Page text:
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Failure to diagnose eye cancer is often a form of medical malpractice. If the error causes injury or death to the patient or results in pain and suffering, the patient could have grounds for a medical malpractice lawsuit. If a doctor did not diagnose your condition, an eye cancer misdiagnosis lawyer can help you fight for the compensation you deserve.

The attorneys at Medical Malpractice Help can help you understand the complex malpractice laws that will impact your case. We have a track record of helping victims of medical negligence across the United States recover compensation for their damages. To schedule a free case evaluation with one of our medical malpractice lawyers, call our office today at 855-633-2757.

What Kinds of Eye Cancers Are Commonly Misdiagnosed?

Eye cancer comes in many forms, some of which often masquerade as less-serious conditions. For this reason, eye cancer ranks high among the various types of cancer for misdiagnosis.

Melanoma

Though mostly known for causing skin cancer, melanoma can also develop inside the eye and is, in fact, the most common form of eye cancer. It occurs when cells called melanocytes begin to divide uncontrollably.

Intraocular Lymphoma

Intraocular lymphoma begins in the eyeball and is often difficult to detect. Lymphomas that form in the eye are generally associated with the central nervous system and are of the non-Hodgkin’s variety.

Retinoblastoma

This is a rare form of eye cancer that begins in the retina and mostly occurs in children.

Conjunctival Melanoma

This type of melanoma forms on the conjunctiva, a membrane lining the eyelid and eyeball. Though it is treatable when found early, if it is left undetected it can spread to the lymph nodes, and from there to organs and other body parts.

Basal and Squamous Cell Carcinoma

Basal and squamous cell carcinomas are common forms of skin cancer. Highly correlated with UV exposure, they can form on any skin area exposed to the sun, including the eyelids. Neither poses a lethal threat if treated early. However, if this type of eye cancer is left to spread, particularly in the eye region, it can cause extensive local damage.

Why Do Doctors Misdiagnose Eye Cancers?

Given the serious threat cancer poses, doctors have few valid excuses for misdiagnosing cases where evidence of the disease is present. However, we continue to hear from patients who suffered severe complications because of undiagnosed eye cancer.

A doctor could misdiagnose eye cancer if they:

  • Fail to detect or recognize a growth or abnormality in or around the eye;
  • Fail to correctly read and interpret a medical imaging test;
  • Fail to recommend the patient for necessary follow-up testing;
  • Fail to listen to and address the patient’s concerns;
  • Lose or misplace a patient’s records;
  • Fail to administer diagnostic tests properly.

Although the above list covers the most common examples, doctors misdiagnose and fail to diagnose eye cancer for a whole host of reasons. Many of these reasons strongly point to negligence or a failure to uphold a physician’s duty of care.

If you feel your doctor should have diagnosed your eye cancer but did not do so in a timely manner, call the eye cancer misdiagnosis lawyers at Medical Malpractice Help for a free case evaluation. We can help you understand your legal rights and options.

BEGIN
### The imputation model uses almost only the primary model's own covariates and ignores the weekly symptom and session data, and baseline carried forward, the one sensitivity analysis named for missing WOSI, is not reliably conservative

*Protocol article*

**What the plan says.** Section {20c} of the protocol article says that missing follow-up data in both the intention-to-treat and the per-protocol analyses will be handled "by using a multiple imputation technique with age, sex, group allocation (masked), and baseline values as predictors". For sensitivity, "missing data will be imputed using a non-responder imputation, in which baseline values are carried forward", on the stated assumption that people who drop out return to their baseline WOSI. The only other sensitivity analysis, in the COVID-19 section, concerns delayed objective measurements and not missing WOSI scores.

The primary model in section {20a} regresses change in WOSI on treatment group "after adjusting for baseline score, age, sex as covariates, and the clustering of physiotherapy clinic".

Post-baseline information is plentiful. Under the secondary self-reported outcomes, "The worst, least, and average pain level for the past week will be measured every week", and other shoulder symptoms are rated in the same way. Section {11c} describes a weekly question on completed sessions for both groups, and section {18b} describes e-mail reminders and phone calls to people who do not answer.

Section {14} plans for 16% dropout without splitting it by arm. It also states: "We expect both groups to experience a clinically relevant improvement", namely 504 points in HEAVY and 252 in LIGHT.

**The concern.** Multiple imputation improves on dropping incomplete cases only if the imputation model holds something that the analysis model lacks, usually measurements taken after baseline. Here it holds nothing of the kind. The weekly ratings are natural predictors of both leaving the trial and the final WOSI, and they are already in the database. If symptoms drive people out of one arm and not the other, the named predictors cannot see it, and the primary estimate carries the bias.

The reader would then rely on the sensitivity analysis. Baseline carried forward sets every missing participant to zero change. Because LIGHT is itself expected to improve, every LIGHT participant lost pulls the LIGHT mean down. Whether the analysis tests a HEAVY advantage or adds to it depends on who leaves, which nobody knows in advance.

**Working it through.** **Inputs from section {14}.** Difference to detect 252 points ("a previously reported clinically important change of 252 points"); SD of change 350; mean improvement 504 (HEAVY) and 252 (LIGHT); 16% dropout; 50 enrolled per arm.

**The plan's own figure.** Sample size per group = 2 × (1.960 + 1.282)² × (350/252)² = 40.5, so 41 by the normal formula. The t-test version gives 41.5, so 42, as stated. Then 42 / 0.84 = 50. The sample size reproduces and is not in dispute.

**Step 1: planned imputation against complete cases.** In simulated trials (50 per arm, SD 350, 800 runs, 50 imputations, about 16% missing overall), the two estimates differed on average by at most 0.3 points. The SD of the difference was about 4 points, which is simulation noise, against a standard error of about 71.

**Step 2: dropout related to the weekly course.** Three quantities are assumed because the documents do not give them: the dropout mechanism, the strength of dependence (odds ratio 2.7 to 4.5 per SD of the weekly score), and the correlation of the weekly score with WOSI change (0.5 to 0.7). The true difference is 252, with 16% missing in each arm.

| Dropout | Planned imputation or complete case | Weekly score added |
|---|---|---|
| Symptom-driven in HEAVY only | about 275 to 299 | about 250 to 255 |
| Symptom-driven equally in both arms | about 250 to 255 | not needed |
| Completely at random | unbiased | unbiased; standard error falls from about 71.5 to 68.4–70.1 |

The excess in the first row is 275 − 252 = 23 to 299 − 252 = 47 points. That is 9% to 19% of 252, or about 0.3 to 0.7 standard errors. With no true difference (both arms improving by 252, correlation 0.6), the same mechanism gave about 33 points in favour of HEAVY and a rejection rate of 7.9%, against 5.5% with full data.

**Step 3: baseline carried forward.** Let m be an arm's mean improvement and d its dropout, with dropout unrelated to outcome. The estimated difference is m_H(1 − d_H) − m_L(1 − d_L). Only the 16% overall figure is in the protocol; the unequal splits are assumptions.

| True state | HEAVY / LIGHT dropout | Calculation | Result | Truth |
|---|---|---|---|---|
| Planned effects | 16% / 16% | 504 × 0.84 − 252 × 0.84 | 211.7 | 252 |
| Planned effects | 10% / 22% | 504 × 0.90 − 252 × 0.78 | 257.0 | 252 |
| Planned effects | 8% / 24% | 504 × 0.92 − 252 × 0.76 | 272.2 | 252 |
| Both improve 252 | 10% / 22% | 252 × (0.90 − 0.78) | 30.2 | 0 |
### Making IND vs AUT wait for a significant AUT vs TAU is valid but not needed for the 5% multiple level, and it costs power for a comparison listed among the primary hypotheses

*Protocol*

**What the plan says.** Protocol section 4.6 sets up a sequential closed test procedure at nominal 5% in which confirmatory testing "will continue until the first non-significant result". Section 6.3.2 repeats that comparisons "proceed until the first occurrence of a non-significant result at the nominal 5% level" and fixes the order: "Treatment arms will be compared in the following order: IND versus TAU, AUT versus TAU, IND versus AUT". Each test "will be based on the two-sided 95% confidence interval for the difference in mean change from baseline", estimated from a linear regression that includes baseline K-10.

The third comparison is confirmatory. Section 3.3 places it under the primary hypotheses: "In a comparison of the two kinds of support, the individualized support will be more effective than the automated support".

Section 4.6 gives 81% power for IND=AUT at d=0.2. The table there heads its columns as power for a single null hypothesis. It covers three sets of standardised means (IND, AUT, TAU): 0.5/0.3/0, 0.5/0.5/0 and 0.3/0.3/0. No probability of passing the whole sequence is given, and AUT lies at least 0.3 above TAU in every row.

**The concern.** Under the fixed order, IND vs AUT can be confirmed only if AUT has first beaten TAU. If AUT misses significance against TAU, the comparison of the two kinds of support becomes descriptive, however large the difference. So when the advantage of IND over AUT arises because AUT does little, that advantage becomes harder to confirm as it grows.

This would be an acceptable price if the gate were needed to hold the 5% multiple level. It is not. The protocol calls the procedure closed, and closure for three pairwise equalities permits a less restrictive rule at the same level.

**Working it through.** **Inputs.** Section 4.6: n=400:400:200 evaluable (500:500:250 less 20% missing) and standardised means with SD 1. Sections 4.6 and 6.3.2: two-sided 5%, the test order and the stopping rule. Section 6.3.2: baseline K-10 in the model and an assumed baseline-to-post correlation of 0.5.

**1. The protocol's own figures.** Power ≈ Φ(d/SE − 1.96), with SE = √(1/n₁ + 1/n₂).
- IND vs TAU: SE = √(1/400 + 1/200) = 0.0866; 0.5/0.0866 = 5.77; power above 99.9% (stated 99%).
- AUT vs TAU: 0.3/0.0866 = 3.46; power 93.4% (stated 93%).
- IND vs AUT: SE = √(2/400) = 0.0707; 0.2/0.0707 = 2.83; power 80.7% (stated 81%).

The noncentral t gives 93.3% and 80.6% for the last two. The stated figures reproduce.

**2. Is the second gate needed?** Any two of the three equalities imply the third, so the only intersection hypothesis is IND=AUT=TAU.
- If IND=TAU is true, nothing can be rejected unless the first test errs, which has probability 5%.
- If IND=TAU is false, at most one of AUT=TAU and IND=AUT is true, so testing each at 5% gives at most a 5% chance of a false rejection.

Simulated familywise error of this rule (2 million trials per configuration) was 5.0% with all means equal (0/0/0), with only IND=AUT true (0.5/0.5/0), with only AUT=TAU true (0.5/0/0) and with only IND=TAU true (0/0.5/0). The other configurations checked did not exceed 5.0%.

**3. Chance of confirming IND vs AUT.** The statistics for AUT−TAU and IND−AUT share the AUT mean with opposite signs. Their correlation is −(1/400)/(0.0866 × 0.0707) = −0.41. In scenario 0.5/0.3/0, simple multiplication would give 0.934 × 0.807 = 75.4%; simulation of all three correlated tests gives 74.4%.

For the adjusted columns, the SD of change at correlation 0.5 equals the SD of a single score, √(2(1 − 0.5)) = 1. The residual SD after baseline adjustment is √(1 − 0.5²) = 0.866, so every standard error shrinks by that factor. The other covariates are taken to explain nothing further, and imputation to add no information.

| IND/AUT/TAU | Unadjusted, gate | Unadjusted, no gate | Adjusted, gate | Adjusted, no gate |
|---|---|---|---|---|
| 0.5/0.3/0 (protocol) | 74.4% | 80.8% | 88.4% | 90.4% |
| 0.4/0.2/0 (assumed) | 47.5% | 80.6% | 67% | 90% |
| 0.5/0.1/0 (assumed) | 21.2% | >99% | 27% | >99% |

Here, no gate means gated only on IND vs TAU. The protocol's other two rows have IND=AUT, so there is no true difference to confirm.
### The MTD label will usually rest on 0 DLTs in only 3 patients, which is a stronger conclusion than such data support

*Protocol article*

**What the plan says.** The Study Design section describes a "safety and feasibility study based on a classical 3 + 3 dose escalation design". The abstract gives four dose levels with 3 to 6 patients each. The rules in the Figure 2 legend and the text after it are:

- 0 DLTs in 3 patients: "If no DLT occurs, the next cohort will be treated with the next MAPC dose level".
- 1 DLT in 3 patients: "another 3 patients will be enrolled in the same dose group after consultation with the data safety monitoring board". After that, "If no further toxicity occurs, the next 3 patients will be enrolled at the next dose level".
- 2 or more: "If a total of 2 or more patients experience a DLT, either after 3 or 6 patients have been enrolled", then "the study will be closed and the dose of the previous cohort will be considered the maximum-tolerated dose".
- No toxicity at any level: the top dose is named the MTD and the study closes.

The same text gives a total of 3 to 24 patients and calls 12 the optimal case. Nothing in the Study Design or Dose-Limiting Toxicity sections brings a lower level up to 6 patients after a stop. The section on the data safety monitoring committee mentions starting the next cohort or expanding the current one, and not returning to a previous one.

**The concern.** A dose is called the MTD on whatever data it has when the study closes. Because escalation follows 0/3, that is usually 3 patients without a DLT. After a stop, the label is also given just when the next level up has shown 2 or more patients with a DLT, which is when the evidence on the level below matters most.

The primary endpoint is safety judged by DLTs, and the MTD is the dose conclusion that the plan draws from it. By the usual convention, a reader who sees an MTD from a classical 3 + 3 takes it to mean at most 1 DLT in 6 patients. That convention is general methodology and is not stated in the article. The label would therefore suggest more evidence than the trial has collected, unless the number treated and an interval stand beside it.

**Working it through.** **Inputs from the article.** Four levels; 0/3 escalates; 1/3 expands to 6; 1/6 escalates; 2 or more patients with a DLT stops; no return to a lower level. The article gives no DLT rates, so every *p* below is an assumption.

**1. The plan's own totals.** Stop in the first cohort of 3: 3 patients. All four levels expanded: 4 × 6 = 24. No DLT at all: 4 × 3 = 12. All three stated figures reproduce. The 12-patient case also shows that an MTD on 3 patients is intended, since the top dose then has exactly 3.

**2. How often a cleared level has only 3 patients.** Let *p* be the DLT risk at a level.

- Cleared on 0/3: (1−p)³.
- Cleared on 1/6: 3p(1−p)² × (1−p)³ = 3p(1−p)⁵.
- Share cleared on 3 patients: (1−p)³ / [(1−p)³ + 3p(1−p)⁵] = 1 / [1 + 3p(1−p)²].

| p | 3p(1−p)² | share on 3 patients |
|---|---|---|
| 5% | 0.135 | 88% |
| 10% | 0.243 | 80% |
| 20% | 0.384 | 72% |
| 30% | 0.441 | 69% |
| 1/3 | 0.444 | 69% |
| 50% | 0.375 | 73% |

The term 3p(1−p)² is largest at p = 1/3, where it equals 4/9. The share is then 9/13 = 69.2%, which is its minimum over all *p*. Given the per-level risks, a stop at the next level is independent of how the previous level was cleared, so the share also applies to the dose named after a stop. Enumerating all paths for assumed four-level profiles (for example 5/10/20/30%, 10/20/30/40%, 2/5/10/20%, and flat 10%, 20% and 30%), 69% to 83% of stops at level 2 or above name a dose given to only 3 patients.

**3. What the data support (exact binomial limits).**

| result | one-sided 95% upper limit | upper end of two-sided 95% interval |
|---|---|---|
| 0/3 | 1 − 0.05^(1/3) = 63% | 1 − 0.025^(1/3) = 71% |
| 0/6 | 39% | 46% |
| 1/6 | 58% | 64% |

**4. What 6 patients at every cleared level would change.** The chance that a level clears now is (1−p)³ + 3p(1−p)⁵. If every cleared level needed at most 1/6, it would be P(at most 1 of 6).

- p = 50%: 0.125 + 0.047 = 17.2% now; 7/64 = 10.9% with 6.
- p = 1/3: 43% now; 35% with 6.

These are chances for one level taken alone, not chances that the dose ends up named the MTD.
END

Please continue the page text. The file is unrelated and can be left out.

When Is a Doctor Financially Liable for Misdiagnosing Eye Cancer?

To hold a doctor liable for medical malpractice, we have to prove four conditions to be true.

Duty of Care

First, we must show that the doctor had a duty of care to you as a patient. The existence of a doctor-patient relationship serves as evidence of a duty of care.

Breach of Duty

Second, we have to demonstrate a breach of duty on the part of your doctor. We can prove this using the “reasonable person” standard. In other words, would another doctor—with the same education and training and faced with the same situation—have been reasonably expected to diagnose your eye cancer properly? If so, your doctor might have violated the standard of care.

Injury

Third, we need to tie the doctor’s breach of duty to an injury that you suffered. In the case of eye cancer, patients often suffer injuries when their cancer continues to grow, which necessitates more extensive and invasive treatment when it is finally discovered.

Damages

Fourth, we must list actual damages that you suffered because of your injury. These damages could be economic in nature, such as medical bills, lost wages, reduced earning capacity, and such. They could also be non-economic, which would include pain and suffering, emotional anguish, and loss of enjoyment of life.

How Will a Lawyer Prove a Cancer Misdiagnosis Case?

Chances are good that the doctor will fight any misdiagnosis claims vigorously. If the doctor works for a major hospital or a large medical group, they likely have highly trained and highly paid legal counsel on call.

At Medical Malpractice Help, we are ready for any tactics or methods the defendant uses to call your claim into question. We lean heavily on evidence to show that the doctor did breach their duty of care and, as a result, caused you harm. The evidence we can present in your favor includes:

  • Medical records;
  • The doctor’s statements;
  • Opinions of subsequent treating physicians;
  • Expert testimony.

How Can I Talk to an Eye Cancer Misdiagnosis Lawyer About My Case?

The legal team at Medical Malpractice Help wants to help you go after the compensation you deserve. To schedule a free consultation today, call our office at 855-633-2757.